A federal jury in McKinleyville this afternoon awarded $2.5 million in damages to the family of a man who died at the Humboldt County jail in 2014, finding three correctional officers acted negligently when they failed to properly screen him before putting him in a sobering cell.
The jury also found that the county failed to adequately train the three officers, who the jury determined did not act with malice or a conscious disregard for human life. Having sat through four and a half days of testimony and argument in the case, the jury of six men and two women deliberated for about 10 hours before arriving at its unanimous verdict.
Daren Ethan Borges, 42, was homeless, schizophrenic and living in Eureka at the time of his June 13, 2014 arrest on suspicion of public intoxication. Eureka Police officers arrested him at about 2:15 p.m. near the corner of Seventh and D streets, and booked him into the jail at about 2:40 p.m. Correctional officers placed Borges alone in a sobering cell, where he was found unresponsive at about 4 p.m. About 20 minutes later, he was pronounced dead at a local hospital.
Daren Borges and his mother, Stephany Borges.
Brought on behalf of Borges’ mother, Stephany Borges, and filed by Southern California attorneys Dale Galipo and John Fattahi, the federal civil rights lawsuit initially named the county of Humboldt, city of Eureka, individual officers with both agencies and the California Forensic Medical Group, Inc., which handles medical services at the jail on a contract basis, as defendants. But U.S. District Court Judge Yvonne Gonzalez Rogers dismissed the case against Eureka and its officers, and Galipo said California Forensic Medical Group agreed to settle its portion of the case for $250,000. The county, Galipo said, did not make a settlement offer in the case.
That left the county, former Sheriff Mike Downey and four correctional officers — Tim Hershberger, David Swim, Terri Bittner and Tim Hammer — as the only defendants in the suit when it went to trial Aug. 21.
During closing arguments Friday, Galipo argued that the correctional officers, whom he said the county had failed to adequately train, didn’t follow policy and acted negligently when they rushed Borges through the booking process — despite his being disoriented, incoherent and obviously intoxicated — and placed him in a sobering cell instead of summoning a registered nurse to medically screen him. Had they summoned the nurse, Galipo argued, they would have learned Borges was in the midst of a medical emergency brought on by his consumption of a potentially lethal dose of methamphetamine, and taken him to the hospital, which likely would have saved his life.
In her closing argument, Nancy Delaney, who represented the county in the suit, countered that the correctional officers did everything they could and that Borges appeared aware of his surroundings and coherent when he was booked into custody. And, she pointed out, a nurse came and checked on him through his cell window about 20 minutes after he was booked, and saw no reason for alarm. Borges’ death was “tragic and sad” she said, but unpreventable after he ingested a lethal dose of methamphetamine.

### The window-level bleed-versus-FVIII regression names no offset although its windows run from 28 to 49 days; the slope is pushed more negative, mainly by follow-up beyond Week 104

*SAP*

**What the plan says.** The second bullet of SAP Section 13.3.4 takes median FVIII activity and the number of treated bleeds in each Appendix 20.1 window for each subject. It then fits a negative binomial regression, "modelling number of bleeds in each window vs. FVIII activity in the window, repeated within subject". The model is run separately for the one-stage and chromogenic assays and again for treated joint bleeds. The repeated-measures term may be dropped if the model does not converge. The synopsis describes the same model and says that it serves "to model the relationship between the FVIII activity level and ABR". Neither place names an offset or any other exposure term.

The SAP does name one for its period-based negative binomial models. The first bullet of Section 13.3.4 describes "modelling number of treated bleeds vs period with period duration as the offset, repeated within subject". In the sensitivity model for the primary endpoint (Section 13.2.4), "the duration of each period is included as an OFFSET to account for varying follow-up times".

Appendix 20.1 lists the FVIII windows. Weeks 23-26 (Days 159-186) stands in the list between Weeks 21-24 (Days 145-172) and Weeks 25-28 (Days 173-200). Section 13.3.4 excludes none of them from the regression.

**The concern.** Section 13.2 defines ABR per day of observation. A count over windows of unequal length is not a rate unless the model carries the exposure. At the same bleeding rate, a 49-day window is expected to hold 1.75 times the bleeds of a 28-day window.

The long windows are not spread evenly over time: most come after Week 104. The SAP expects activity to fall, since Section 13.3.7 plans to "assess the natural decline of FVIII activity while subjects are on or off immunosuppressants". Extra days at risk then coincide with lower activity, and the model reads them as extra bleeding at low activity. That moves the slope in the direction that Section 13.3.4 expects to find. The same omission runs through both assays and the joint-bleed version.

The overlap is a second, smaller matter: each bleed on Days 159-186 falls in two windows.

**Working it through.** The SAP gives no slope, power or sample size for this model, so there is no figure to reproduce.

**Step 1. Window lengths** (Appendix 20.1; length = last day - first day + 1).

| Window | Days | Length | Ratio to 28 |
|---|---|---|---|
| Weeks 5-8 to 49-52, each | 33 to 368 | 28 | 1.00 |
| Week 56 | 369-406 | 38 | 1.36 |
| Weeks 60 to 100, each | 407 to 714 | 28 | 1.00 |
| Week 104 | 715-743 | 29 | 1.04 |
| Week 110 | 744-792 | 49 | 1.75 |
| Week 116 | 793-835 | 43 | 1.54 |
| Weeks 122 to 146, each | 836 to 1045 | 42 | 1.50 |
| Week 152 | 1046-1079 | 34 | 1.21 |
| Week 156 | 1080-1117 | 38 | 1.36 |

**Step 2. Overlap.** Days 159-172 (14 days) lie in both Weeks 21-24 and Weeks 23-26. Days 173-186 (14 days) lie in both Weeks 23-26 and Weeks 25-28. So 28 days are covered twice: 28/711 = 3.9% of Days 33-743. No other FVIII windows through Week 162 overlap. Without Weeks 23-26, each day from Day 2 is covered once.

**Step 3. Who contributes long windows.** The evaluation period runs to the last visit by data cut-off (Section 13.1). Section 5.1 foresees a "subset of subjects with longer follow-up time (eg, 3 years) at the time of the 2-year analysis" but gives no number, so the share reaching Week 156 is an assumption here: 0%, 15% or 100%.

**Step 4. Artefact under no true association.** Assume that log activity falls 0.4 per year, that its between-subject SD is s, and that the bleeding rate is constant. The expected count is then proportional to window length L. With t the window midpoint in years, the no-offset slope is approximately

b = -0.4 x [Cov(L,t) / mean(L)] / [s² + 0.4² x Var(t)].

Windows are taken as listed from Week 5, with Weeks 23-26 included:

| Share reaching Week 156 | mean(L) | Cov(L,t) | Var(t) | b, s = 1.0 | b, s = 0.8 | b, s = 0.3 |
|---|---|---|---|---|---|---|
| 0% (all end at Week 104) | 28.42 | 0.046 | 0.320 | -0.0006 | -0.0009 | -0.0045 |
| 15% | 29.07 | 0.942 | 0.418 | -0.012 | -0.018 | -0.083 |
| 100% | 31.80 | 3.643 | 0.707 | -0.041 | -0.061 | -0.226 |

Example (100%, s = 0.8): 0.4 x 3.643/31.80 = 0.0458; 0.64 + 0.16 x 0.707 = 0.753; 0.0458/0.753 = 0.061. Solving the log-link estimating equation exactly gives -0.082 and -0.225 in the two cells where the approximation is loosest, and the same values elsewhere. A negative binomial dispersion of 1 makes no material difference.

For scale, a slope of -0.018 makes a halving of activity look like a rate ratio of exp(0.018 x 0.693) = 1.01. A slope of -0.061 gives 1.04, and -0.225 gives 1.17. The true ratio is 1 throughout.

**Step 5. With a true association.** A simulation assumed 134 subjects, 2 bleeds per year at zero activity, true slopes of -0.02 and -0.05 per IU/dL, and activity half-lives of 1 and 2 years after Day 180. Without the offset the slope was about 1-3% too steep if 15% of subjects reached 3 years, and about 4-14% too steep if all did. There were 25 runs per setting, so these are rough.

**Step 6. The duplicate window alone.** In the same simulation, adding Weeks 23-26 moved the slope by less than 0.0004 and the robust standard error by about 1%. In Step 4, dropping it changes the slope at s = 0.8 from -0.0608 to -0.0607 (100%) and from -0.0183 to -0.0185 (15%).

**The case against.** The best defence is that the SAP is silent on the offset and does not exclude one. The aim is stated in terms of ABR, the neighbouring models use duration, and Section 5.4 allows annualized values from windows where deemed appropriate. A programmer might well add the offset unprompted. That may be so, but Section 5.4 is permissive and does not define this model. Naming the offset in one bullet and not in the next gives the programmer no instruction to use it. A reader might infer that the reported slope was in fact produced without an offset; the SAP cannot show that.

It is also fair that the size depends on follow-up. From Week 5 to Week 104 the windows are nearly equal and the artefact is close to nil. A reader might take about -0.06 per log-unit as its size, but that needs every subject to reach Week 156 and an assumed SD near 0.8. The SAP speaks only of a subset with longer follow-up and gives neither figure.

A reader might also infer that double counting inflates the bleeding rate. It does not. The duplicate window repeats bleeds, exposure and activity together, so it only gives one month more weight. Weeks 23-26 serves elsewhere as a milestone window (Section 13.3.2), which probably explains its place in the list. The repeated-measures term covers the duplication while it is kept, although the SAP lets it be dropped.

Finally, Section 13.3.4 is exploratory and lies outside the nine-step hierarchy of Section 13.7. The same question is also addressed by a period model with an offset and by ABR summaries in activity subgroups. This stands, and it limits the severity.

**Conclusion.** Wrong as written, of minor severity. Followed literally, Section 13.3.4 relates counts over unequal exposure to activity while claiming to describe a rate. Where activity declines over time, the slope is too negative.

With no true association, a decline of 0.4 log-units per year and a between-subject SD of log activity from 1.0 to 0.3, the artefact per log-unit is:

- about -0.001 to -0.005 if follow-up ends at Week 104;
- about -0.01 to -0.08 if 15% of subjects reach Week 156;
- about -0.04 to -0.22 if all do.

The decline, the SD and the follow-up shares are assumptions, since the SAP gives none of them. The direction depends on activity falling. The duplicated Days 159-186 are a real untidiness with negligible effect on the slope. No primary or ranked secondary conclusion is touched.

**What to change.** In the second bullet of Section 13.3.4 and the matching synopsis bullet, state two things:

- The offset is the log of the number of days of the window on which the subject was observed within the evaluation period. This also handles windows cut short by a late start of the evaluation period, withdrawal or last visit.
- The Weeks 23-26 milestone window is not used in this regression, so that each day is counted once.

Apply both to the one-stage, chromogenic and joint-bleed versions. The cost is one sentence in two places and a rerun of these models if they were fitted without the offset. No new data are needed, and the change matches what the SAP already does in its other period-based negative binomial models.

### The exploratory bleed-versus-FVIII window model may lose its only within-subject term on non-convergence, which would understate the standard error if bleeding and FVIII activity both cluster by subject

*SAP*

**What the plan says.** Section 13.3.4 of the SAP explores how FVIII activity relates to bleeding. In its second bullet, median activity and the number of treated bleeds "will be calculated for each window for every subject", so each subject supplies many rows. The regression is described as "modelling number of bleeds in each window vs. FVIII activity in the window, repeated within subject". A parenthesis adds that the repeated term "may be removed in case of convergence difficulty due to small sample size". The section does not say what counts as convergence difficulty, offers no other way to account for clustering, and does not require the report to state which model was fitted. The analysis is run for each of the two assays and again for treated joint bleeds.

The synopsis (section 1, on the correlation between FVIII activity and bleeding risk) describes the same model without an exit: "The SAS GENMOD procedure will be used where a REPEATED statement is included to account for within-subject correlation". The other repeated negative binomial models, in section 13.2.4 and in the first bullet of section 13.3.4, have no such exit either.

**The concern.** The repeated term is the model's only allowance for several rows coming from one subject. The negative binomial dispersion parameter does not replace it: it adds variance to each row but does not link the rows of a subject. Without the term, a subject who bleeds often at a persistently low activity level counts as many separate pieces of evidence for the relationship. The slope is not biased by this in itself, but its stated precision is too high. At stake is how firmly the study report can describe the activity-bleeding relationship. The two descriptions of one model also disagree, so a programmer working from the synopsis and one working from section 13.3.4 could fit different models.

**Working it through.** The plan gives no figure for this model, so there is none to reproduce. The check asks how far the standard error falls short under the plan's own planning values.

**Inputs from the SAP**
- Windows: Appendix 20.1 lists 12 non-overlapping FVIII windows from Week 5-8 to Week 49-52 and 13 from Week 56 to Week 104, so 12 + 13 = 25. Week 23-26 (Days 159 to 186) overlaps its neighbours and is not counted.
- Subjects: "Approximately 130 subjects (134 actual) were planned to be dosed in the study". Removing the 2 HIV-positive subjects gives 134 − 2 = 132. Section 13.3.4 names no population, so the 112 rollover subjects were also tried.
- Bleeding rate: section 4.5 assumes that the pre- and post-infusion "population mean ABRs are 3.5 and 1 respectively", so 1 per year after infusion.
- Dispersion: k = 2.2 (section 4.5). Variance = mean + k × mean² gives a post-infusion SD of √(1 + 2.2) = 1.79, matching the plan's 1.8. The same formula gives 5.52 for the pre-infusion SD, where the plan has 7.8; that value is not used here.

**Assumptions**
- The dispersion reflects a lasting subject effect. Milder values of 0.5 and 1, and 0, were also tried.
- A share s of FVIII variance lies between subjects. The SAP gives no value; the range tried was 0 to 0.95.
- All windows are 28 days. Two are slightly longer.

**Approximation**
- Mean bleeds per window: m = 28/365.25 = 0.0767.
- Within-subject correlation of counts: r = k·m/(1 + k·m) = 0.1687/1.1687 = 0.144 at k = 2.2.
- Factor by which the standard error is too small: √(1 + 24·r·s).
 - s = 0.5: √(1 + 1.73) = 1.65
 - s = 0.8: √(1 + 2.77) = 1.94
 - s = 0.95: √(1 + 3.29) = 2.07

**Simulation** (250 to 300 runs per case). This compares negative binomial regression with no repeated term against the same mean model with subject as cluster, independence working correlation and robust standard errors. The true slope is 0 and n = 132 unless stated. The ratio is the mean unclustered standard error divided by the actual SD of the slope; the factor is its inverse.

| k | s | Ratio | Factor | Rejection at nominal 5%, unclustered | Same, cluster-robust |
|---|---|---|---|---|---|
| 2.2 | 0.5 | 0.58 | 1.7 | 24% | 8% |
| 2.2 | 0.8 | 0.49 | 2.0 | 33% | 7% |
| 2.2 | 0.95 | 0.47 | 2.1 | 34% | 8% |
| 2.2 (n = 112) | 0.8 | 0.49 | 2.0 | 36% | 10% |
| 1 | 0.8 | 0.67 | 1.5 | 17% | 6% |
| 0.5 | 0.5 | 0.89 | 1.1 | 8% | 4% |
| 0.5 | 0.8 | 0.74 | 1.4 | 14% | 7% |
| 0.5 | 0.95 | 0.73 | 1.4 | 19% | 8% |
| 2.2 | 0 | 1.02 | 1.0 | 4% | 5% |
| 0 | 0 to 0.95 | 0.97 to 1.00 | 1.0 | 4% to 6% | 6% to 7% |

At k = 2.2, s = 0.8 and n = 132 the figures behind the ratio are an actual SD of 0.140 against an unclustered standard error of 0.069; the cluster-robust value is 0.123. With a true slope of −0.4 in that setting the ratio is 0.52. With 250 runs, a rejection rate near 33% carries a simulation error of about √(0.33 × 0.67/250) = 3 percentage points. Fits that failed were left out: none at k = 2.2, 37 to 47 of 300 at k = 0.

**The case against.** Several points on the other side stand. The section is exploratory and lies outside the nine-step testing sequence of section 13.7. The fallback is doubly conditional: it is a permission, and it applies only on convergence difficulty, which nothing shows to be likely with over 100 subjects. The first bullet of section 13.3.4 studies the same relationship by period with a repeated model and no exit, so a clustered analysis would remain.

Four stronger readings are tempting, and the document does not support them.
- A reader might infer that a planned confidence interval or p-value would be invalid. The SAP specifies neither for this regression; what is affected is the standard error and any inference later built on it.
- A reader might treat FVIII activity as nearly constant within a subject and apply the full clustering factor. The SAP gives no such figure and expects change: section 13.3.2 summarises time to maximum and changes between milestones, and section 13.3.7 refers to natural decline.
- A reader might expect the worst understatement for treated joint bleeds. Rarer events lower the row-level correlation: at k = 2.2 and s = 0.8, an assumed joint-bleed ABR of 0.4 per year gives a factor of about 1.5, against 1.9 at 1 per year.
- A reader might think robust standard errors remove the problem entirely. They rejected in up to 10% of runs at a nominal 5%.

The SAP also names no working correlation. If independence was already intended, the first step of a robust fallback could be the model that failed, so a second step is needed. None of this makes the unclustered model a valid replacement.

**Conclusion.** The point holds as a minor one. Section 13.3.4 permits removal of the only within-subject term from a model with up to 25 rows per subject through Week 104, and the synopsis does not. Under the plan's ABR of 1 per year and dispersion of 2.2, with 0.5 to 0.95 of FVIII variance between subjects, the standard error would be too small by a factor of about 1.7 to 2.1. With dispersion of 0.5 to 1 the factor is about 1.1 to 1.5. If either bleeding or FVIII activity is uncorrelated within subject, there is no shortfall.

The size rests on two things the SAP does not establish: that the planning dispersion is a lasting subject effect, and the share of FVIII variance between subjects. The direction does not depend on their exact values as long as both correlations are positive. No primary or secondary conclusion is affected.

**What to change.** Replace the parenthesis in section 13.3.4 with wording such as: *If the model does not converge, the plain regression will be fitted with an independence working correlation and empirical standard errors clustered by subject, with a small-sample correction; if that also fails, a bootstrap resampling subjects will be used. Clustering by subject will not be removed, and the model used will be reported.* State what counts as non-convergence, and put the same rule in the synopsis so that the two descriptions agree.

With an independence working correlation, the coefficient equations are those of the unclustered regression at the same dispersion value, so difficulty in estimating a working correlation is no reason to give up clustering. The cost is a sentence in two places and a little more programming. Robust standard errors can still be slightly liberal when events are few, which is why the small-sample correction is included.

The jury apparently disagreed, finding that Hammer, Swim and Bittner acted negligently — and without proper training — when they admitted Borges into the jail without getting him medically screened and treated. However, the jury did not find Hershberger, the other officers’ supervisor that day, acted negligently and rejected a charge that Downey was also responsible for disregarding a known training deficiency.
After the hearing, Delaney said she was pleased the jury found that none of the defendants acted with malicious intent but disappointed she wasn’t better able to communicate her case to the jury. She also said the case is likely to see a flurry of post-trial motions. In fact, Delaney has already filed one motion to dismiss the case against her clients and has informed the court of her intent to file a motion seeking to vacate today’s verdict, with both arguing that the verdicts are not supported by evidence.
While setting a briefing schedule for Delaney’s motions, the judge made clear Delaney faces an up hill battle on both.
“Let’s just be clear,” Gonzalez Rogers said, “the evidence was pretty substantial in a variety of ways — as I’ve said before — so the likelihood I’m going to overturn a verdict is pretty low.”
Galipo and Fattahi, meanwhile, indicated to the court that they will be moving to have the county pay their fees and costs, as they are entitled to do in a civil rights lawsuit. While it’s unclear what the attorneys will request, such fees and costs typically run high for a wrongful death case that’s now been in litigation for more than 30 months. Reached after the hearing, Galipo said only that their request will be a “substantial number.”
Immediately after the verdict, Galipo praised the jury for taking the case seriously and valuing the life of a man who was clearly lost and in distress and, at the time of his death, addicted, mentally ill and homeless.
“I’m very pleased with the verdict,” he said. “I think it was the right verdict. I think it was a courageous verdict and I think it was a verdict that I think reflects the value of human life.”
Editor's note: An earlier version of this story indicated a more thorough report would follow on Aug. 29. For a variety of reasons, we have decided to change course but readers can expect a more thorough examination of the case to follow in the future.